Patrick O’Brian’s Aubrey-Maturin novels work because they convey the arc of history, the sweep of the Napoleonic Wars. He invented his charmingly quirky protagonists, but the battles (I understand) are ALL taken from the naval records of the times. And sometimes they are surprising! I wonder if Richard Sharpe is as interesting as Jack Aubrey and Stephen Maturin.

But Cornwell is good, and I’ll undoubtedly read more of his books. I think they would be excellent in audio format, for long car trips. Pre-modern Britain is more interesting than Route 95.

“Ride With Me” by Thomas R. Costain

When did historical fiction become such an active and popular genre? This book was published in 1944. The author, Thomas Costain, died in 1965 at the age of 80. Looking at a list of his books, I think read two others, “The Silver Chalice” and “Below the Salt”, when I was in high school.

“Ride With Me” uses a fictional newspaper writer to tell the story of an historical figure, Robert Thomas Wilson, a flamboyant, often disruptive British military officer in the Napoleonic Wars.

I tried, briefly, to find out a bit about the Napoleonic Wars. Some subjects simply can’t be reduced to a Wikipedia article! I was rapidly overwhelmed. Fortunately, the novel had enough of it’s own narrative drive for my ignorance not to matter.

This novel is a romance with some military history thrown in. Francis Ellery, the misfit eldest son of an aristocratic family, falls in love with a glamorous, passionate ex-patriot French woman living in London. Over the years, he rescues her from a variety of dangers, then is finally rewarded with love and marriage.

This is very high quality historical fiction, with wonderful atmosphere and period details, and if you get tired of what contemporary authors are writing, I suggest you try Costain as an alternative.

“Uniting Enemies” by Mary Ann Trail

This newly released novel has a great plot! It caught my attention and I powered right through it. With historical fiction, it’s hard to know what you are getting. I would describe this book as 60% fiction and 35% historical. The odd 5%? Parts read more like a mystery than anything else. Who’s the bad guy??

The historical setting is the reunification of England and Ireland in 1801, but most of this book is about family and romance. The heroine, Marion Coxe, is trying to protect her four year old twin nephews from politically motivated abduction. She has two love interests – one from the past and one new to her life. The resolution of this shapes the outcome of the book.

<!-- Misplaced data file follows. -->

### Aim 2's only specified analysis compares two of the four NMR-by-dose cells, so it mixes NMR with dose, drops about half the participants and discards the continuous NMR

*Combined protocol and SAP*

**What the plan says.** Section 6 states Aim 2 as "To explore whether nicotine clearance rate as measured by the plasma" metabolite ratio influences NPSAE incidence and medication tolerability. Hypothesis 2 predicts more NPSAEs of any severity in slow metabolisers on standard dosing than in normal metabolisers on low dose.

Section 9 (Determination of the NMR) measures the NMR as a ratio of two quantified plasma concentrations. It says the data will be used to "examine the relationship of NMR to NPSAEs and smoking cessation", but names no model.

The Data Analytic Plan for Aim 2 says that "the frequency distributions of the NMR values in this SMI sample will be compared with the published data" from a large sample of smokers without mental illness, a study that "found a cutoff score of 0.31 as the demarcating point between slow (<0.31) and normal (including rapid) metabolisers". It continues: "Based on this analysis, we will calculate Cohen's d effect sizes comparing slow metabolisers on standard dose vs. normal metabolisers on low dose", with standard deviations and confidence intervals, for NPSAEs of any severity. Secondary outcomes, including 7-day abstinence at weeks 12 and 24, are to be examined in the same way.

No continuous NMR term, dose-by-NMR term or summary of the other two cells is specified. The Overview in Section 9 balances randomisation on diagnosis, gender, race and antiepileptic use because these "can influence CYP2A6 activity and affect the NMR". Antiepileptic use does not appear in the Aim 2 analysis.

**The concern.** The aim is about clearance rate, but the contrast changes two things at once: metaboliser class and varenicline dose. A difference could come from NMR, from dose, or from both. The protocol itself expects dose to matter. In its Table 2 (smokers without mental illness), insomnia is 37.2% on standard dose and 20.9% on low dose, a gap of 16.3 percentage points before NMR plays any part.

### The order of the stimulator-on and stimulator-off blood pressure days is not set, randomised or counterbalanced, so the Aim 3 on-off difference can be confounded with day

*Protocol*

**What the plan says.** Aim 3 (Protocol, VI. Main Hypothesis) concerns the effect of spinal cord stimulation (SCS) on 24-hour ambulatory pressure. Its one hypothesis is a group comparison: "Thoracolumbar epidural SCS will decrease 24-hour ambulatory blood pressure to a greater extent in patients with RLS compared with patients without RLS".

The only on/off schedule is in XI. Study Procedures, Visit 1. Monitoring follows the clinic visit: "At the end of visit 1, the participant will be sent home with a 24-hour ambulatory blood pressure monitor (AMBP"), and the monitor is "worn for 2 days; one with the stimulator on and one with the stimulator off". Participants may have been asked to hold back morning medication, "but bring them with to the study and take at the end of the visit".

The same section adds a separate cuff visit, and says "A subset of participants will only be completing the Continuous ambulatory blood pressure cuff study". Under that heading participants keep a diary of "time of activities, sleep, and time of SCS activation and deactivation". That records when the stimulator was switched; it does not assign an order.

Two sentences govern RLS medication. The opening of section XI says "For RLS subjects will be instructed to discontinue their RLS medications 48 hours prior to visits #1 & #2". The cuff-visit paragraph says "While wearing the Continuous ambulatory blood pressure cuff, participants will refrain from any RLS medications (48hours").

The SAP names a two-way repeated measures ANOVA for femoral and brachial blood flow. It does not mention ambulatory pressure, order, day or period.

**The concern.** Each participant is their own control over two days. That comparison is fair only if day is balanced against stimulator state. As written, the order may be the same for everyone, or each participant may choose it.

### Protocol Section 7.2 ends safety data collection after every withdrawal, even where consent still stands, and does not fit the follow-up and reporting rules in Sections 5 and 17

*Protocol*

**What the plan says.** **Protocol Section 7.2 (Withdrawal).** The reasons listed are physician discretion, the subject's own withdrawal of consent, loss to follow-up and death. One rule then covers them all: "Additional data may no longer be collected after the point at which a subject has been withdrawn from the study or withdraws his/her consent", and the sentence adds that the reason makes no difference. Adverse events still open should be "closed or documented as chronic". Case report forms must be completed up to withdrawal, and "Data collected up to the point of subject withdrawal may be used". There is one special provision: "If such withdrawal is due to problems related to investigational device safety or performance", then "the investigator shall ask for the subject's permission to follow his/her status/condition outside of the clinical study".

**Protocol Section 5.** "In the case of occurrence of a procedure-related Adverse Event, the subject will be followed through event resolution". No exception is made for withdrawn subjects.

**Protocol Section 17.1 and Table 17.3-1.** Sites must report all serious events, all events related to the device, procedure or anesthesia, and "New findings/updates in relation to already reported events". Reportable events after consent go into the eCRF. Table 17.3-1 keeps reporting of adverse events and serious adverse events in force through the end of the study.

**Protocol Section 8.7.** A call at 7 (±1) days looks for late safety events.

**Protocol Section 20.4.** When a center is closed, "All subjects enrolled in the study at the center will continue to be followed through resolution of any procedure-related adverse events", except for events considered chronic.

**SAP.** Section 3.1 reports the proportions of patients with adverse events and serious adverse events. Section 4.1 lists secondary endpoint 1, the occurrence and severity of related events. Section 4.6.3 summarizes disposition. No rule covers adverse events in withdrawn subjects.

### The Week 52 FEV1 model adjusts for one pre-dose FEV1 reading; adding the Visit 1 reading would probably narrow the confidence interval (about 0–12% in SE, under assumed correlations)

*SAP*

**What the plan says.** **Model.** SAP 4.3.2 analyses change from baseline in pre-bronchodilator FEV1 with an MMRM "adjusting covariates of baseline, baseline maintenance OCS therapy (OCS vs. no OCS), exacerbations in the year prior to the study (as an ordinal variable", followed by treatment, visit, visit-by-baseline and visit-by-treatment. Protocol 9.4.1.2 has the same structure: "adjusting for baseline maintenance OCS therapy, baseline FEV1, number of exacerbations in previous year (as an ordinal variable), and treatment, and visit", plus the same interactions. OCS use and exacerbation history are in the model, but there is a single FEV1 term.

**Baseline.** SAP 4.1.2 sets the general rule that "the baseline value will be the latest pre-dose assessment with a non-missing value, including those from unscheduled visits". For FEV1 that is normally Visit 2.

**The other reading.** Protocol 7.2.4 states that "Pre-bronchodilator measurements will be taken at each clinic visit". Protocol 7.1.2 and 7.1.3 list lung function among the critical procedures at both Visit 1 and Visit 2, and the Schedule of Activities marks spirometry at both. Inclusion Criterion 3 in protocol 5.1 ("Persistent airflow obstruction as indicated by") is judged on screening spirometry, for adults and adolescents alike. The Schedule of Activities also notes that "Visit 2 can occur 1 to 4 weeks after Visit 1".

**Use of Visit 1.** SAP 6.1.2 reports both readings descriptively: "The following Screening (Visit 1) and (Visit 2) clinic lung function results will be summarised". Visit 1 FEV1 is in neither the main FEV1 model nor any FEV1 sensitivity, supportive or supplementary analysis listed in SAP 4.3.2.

The only time I felt the 21st century intrude was on the issue of social class. Some of the servants were too “good” and too accomplished, causing the aristocrats to question their own prejudices. It could happen, I suppose…

This book is described as the first in a series. The author certainly has strong characters and situations to build on, and I look forward to further adventures.

“Gutenberg’s Apprentice: A Novel” by Alix Christie

I’m always on the lookout for good historical fiction, and it’s nice to take a break from merrie olde England. This novel takes place in Germany, during the mid fifteenth century. The protagonist is Peter Shoeffer, an orphan who faced a harsh life in rural poverty until being adopted by a distant relative.

Shoeffer was apprenticed to Johannes Gutenberg, who is generally credited with inventing movable type. This technological revolution is often identified as the beginning of “modern civilization”.

Printing was as surprising and destabilizing as the emergence of the internet. Before that time, all books were the work of scribes, and the church had a monopoly on their services.

Christie’s book emphasizes the aesthetic aspects of printing.

Gutenberg is portrayed as a wild man – unpredictable, demanding, sometimes unscrupulous, and certainly a genius.